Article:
If we really believe that the Bible is the Word of God, then it should be much more than a book that we are familiar with. It ought to shape every aspect of our existence. It should guide the decisions we make in life. If God is the designer and creator of this world, if He made us and placed us on this earth, and if He has taken the time to tell us who He is, who we are, and how this world operates, then what could be more important to us than the Bible? (Chan & Beuving, 2012, p. 92)

Now that we’ve identified that we ought to be studying God’s Word, let’s discuss our motives. According to Francis Chan most Christians study the Bible for the wrong reasons.

Wrong Motives for Studying God’s Word

  • Guilt: Many people feel that we have to study God’s Word simply because we’re told it’s what Christians are supposed to do. God doesn’t want us to be motivated out of guilt to study His Word. He wants us to have a love and desire for His Word and His presence. (pp.93-94)
  • Status: Too often Christians are motivated by status, or a desire to appear intelligent, wise, or more spiritual than others. In reality we should be motivated by a desire to know God, to be changed by His Word, and to love and serve the people around us. (pp. 94-95)
  • Teaching Material: This is when we begin to approach the Bible only as a source for teaching material. The truth is however, we must also search the Scriptures on a regular basis because of what they have to say to us, individually. (p. 95)

Okay, now that we’ve covered some of the wrong motives for studying God’s Word, let’s take a step back and look at why God gave us the Bible in the first place.

Why Did God Give Us the Bible?

  • To Teach Us about Himself: We should study in order to understand God better. We search diligently to know the truth about God and to rid ourselves of any misconceptions we hold about Him. (pp. 96-97)
  • To Teach Us about Ourselves and the World We Live In: The God who wrote the Bible is the God who designed this world. Since this is His world, it only makes sense to view the world from His perspective and live according to His principles. (p. 97)
  • To Enable Us to Live Godly Lives: This means that as we study the Bible, we should be looking to change. If you ever find yourself reading your Bible and not changing, then you can be sure that you’re approaching the Bible in the wrong way. It’s not about finding support for our lifestyle or way of thinking; it’s about approaching the mind of God and letting Him change and redefine who we are. (pp. 98-99)
  • To Facilitate a Relationship with God: Every relationship requires communication–the loving expression of each person’s thoughts, emotions, concerns, and dreams that strengthens the relationship and deepens intimacy. The Bible is God’s way of sharing His thoughts and desires with us. Every time we read the Bible we are strengthening our relationship with God. (pp. 99-100)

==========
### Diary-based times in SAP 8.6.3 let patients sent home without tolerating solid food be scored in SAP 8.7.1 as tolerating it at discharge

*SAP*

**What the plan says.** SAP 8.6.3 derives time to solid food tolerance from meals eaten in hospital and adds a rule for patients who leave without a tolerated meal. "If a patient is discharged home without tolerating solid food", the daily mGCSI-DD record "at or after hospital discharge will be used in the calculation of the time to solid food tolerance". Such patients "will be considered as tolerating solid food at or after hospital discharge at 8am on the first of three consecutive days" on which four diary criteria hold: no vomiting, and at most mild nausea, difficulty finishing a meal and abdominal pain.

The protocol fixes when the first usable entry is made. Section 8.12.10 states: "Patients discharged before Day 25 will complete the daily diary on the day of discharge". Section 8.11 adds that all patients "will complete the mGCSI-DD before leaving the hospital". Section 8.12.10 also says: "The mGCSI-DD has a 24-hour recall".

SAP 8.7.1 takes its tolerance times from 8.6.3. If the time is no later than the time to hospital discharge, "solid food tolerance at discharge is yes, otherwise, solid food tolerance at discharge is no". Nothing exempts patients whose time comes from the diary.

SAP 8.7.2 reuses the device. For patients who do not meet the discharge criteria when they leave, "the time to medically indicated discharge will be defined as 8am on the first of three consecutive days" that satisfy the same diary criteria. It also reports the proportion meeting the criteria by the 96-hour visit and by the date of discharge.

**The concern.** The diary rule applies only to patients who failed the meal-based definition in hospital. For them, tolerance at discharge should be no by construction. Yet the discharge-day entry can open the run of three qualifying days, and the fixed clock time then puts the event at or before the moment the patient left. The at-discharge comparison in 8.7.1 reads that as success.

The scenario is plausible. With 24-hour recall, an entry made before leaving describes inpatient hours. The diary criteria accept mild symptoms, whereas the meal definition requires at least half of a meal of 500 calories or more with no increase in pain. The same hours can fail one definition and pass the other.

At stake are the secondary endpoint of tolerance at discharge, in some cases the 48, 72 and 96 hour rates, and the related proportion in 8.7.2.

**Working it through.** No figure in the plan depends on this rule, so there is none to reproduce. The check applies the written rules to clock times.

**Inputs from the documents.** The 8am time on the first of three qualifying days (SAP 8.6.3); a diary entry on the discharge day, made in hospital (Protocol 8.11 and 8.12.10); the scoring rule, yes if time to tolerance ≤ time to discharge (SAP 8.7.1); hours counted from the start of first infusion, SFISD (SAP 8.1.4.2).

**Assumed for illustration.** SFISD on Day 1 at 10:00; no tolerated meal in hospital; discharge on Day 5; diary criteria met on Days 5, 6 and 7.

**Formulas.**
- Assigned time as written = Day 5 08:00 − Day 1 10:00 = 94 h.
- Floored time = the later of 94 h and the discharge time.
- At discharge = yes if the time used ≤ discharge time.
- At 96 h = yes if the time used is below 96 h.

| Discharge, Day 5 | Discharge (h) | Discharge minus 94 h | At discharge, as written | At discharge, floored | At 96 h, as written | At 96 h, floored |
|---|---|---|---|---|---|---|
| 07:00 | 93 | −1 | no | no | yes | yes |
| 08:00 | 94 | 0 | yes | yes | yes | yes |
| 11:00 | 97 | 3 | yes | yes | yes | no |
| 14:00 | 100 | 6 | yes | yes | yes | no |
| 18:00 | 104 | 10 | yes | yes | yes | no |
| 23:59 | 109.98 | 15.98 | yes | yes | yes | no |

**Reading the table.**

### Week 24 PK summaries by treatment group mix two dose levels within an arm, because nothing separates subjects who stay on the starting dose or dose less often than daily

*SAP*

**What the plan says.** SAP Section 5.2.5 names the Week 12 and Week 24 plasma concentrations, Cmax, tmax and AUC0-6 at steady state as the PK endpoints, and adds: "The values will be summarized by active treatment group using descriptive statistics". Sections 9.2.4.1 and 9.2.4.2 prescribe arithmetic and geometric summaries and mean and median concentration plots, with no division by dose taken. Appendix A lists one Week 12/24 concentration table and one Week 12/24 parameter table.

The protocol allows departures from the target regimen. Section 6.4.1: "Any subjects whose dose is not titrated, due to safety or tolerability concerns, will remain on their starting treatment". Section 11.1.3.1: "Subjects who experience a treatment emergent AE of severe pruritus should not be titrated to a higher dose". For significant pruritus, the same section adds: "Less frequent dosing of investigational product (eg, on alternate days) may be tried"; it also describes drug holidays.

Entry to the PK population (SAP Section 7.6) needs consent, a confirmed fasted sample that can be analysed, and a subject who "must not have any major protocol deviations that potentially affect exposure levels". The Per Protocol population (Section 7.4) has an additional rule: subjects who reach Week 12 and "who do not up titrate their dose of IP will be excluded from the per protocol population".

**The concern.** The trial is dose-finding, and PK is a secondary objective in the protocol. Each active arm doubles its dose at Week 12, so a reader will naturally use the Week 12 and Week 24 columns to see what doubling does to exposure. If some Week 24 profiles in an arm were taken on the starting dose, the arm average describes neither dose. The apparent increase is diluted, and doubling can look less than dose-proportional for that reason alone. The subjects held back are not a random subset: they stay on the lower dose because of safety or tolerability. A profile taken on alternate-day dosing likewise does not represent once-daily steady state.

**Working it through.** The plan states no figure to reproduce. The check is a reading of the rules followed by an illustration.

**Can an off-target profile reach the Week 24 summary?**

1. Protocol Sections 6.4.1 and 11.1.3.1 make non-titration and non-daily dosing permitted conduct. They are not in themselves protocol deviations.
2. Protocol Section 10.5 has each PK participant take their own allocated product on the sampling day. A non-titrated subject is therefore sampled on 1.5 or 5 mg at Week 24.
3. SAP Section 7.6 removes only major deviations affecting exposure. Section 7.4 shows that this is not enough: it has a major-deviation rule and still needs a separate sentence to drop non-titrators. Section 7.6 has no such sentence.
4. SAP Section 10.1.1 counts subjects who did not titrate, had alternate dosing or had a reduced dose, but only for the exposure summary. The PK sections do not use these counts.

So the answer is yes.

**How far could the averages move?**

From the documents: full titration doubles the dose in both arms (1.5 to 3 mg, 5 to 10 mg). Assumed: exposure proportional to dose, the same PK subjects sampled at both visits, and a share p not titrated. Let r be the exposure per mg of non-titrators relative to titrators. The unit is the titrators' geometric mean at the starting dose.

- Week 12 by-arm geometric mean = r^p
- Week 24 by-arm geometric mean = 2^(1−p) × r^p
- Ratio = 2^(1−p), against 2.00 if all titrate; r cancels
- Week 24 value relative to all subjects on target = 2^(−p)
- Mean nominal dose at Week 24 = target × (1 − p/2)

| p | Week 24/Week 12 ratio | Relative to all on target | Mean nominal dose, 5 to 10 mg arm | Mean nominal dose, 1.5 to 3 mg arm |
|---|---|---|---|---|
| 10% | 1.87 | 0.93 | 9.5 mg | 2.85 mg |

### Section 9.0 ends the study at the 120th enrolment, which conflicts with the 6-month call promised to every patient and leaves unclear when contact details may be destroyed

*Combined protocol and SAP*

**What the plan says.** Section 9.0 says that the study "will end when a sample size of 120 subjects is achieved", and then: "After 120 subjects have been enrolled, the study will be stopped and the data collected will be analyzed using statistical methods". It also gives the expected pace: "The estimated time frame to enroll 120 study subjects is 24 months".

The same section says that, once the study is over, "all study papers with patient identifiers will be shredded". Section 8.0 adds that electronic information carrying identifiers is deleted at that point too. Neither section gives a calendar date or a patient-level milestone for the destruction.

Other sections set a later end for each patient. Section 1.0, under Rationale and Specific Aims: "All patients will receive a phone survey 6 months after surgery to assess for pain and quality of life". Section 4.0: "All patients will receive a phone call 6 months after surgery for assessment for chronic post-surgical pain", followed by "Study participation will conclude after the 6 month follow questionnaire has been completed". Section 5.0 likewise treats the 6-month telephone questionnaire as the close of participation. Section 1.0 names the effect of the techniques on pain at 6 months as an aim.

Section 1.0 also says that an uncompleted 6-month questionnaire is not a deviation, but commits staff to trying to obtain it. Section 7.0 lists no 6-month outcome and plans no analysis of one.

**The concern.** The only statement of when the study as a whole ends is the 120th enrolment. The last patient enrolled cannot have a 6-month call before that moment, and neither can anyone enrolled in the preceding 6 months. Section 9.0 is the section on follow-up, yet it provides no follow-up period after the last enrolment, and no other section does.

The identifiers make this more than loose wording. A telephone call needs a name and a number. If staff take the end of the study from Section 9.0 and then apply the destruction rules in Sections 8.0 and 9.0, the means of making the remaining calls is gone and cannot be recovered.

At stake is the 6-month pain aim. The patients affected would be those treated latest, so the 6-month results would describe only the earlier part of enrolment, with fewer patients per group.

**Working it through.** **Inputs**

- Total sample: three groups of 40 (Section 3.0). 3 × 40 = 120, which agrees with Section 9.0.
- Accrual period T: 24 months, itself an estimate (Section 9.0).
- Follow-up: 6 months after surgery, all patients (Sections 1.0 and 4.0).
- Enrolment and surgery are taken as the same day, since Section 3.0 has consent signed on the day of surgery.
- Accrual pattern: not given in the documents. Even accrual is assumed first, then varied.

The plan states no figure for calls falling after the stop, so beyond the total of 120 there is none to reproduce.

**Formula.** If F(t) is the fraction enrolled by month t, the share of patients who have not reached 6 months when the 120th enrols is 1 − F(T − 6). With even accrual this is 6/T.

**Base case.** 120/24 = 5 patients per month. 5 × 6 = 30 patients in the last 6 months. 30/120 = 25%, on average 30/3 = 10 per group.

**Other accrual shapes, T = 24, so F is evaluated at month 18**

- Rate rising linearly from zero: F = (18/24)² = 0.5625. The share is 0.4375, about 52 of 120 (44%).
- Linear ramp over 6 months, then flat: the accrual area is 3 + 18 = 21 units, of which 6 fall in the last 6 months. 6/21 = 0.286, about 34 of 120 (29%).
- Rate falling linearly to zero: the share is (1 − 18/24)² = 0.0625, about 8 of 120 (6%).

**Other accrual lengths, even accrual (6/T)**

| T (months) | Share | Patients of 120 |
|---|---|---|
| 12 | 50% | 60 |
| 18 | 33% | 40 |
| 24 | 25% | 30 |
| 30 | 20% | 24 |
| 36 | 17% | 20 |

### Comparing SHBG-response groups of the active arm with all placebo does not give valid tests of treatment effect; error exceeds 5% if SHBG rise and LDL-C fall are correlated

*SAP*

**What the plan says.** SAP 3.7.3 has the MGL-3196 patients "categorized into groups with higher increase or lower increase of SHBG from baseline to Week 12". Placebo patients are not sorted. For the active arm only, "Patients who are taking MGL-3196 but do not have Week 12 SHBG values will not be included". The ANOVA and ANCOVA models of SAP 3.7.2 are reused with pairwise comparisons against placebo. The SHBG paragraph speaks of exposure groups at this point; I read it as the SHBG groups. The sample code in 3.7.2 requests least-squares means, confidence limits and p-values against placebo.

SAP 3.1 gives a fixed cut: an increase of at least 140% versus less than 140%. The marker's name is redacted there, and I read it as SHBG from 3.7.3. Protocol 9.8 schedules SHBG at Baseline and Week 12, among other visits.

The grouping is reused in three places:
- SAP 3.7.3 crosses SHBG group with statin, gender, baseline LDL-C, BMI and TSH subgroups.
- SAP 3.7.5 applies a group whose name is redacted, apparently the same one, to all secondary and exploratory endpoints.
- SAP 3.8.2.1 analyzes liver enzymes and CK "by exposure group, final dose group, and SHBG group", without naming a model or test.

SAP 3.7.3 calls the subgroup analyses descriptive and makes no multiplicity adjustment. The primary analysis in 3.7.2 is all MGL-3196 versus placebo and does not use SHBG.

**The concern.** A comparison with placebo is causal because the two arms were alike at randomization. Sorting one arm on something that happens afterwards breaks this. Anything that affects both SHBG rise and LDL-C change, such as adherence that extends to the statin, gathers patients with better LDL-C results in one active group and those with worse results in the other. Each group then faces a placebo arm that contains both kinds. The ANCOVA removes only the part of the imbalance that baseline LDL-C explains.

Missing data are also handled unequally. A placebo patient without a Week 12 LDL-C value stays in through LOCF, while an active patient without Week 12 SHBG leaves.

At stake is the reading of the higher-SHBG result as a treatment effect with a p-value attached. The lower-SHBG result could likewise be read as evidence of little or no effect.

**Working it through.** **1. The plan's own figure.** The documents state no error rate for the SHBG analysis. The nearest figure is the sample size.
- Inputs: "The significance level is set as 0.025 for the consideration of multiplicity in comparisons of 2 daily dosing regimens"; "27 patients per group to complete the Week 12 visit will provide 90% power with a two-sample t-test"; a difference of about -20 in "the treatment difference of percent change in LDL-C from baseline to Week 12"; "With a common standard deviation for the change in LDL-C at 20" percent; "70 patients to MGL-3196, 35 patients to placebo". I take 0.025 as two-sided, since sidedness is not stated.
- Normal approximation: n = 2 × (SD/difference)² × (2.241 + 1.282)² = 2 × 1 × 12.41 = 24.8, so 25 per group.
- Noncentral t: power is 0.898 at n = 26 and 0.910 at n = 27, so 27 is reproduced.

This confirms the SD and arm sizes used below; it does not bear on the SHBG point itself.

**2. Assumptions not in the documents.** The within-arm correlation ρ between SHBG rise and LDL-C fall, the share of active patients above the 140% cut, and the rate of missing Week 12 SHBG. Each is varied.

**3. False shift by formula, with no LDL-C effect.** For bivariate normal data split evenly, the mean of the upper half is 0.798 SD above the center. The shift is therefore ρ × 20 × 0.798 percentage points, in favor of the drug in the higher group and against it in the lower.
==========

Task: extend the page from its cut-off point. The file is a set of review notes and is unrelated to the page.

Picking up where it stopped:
• To Exalt Jesus: God’s Word should move us to exalt Jesus in our everyday lives. (p. 100)
  • To Prepare Us for Our God-Given Mission: We are here to be God’s servants, His ambassadors: “Therefore, we are ambassadors for Christ, God making his appeal through us. We implore you on behalf of Christ, be reconciled to God” (2 Corinthians 5:20). Rather than coming to the Bible with our own agenda and trying to find verses that support what we’d like to do, we need to allow the Bible to shape our hopes and dreams. Every time we read the Bible, we should understand our mission a little better. (pp. 100-102)

And finally, Francis Chan leaves us with these final words regarding the study of God’s Word…

Ultimately, when we read the Bible, we are approaching the mind of God. Every time you open the Bible, you ought to prepare yourself for an encounter with the Creator of the universe. ..[Therefore,] it should go without saying that we ought to approach God with humility…Reading your Bible with humility means that you’re assuming the role of a student…Approaching the Bible with humility means that we’re laying aside our agendas and looking for what God will teach us. Every time you find yourself struggling to accept something the Bible says, you’ve found an area of your life that needs to be brought into submission to Christ. (Chan & Beuving, 2012, pp. 102-103)

This is not easy! For as long as I’ve known Christ as my personal savior and as much as I’ve studied God’s Word, I continue to come across things in His Word that speak to me and are cause for me to submit areas of my life to Him. As Paul wrote to the church at Philippi: “Not that I have already obtained all this, or have already arrived at my goal, but I press on to take hold of that for which Christ Jesus took hold of me. Brothers and sisters, I do not consider myself yet to have taken hold of it. But one thing I do: Forgetting what is behind and straining toward what is ahead, I press on toward the goal to win the prize for which God has called me heavenward in Christ Jesus” (Philippians 3:12-14)